Court ruling disappointing, but leaves door open for mid-level ethanol blends

Source: By Kim Trinchet, Urban Air Initiative • Posted: Thursday, July 16, 2015

The Urban Air Initiative (UAI) was disappointed to learn yesterday that the US Court of Appeals denied a petition by biofuel interests to review an EPA rule that requires fuels to be “commercially available” before automakers can certify vehicles on such fuels.

However, the EPA did make some concessions that UAI believes will eventually open the door to higher blend test fuels.

The Energy Future Coalition and other biofuel interests challenged the EPA to allow the certification of vehicles with an E30 test fuel. Test fuels are used to provide auto manufactures consistency when testing emissions, efficiency, and overall driving performance. The legal petition cited a range of health, environmental, and performance benefits that come from a fuel blend like E30.

UAI supplied technical data to support this petition because we believe it’s a path to create a cleaner fuel for the public, which is why the court’s decision is disappointing.

“At the heart of this issue is the fact that the EPA is already failing to meet its own requirements by using test fuels that are not commercially available. What we call consumer fuels, which is what you put in your tank, are significantly different from the carefully controlled fuels in EPA laboratories. These test fuels are often blended to make ethanol look bad,” said UAI Technical Director Steve VanderGriend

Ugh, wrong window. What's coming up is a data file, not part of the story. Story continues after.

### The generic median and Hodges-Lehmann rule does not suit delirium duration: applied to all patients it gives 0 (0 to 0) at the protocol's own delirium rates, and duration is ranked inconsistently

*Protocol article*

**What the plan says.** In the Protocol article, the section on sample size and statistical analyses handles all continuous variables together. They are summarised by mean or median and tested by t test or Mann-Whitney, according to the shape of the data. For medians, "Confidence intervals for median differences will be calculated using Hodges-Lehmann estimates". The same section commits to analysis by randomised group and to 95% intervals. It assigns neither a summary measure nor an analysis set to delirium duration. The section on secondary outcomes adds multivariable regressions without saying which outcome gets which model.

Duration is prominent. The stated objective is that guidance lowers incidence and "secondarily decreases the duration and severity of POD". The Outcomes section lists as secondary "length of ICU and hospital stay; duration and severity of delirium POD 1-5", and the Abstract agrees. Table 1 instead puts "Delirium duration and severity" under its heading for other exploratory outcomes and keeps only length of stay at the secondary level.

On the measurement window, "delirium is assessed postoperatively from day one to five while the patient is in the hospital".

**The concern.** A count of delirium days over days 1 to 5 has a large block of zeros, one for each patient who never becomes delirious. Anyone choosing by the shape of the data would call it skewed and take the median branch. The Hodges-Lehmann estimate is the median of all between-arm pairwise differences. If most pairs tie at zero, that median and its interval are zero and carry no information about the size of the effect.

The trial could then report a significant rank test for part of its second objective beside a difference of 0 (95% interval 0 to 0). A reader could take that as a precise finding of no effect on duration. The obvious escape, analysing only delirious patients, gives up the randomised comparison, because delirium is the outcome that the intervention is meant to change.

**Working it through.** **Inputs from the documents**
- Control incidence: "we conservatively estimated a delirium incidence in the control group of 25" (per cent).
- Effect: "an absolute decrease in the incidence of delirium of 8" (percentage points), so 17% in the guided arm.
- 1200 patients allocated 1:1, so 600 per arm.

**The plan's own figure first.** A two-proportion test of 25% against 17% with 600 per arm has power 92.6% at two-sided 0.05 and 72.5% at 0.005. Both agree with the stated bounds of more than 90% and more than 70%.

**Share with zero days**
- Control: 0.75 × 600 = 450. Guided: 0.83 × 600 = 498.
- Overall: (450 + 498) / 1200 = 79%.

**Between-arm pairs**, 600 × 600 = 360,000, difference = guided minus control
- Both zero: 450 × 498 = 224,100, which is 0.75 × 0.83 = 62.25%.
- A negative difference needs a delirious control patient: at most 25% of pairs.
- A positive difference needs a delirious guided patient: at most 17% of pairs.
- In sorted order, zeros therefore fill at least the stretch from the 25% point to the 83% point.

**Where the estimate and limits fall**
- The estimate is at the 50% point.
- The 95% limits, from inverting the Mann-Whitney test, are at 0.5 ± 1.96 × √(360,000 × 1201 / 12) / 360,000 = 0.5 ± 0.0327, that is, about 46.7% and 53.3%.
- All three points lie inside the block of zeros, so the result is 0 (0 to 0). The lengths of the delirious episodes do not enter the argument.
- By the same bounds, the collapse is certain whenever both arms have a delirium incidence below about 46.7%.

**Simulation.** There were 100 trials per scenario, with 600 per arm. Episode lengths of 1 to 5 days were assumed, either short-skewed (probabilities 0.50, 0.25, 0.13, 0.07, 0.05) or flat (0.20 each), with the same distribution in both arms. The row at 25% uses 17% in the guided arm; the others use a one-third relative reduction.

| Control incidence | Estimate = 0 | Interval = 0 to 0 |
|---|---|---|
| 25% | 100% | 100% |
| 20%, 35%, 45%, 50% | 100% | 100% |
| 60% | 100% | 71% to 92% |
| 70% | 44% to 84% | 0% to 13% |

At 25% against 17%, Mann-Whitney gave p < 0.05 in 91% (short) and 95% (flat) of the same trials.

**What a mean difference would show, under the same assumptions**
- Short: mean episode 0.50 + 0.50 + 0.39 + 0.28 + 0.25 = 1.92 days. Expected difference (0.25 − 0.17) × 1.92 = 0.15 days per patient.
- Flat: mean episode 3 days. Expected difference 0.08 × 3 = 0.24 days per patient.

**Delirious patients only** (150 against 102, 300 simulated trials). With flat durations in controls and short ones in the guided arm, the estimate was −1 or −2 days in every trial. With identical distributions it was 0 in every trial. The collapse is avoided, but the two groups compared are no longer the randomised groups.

“Adding insult to injury, EPA was supported by the petroleum industry throughout this process. In fact, the American Petroleum Institute intervened on behalf of EPA to challenge this petition. We know E30 can provide significant health, environmental, and performance benefits, yet the EPA continues to block market access,” said VanderGriend.

On a positive note, this petition could still  help create a mid-level ethanol blend test fuel like E30. That’s because the EPA has admitted it can allow automakers to use test fuels before they are commercially available. UAI believes automakers will try this route as they work to create more efficient vehicles.

And once mid-level ethanol blends are more readily available, the air will be cleaner, Americans will be healthier, and consumers will have more choice at the pump.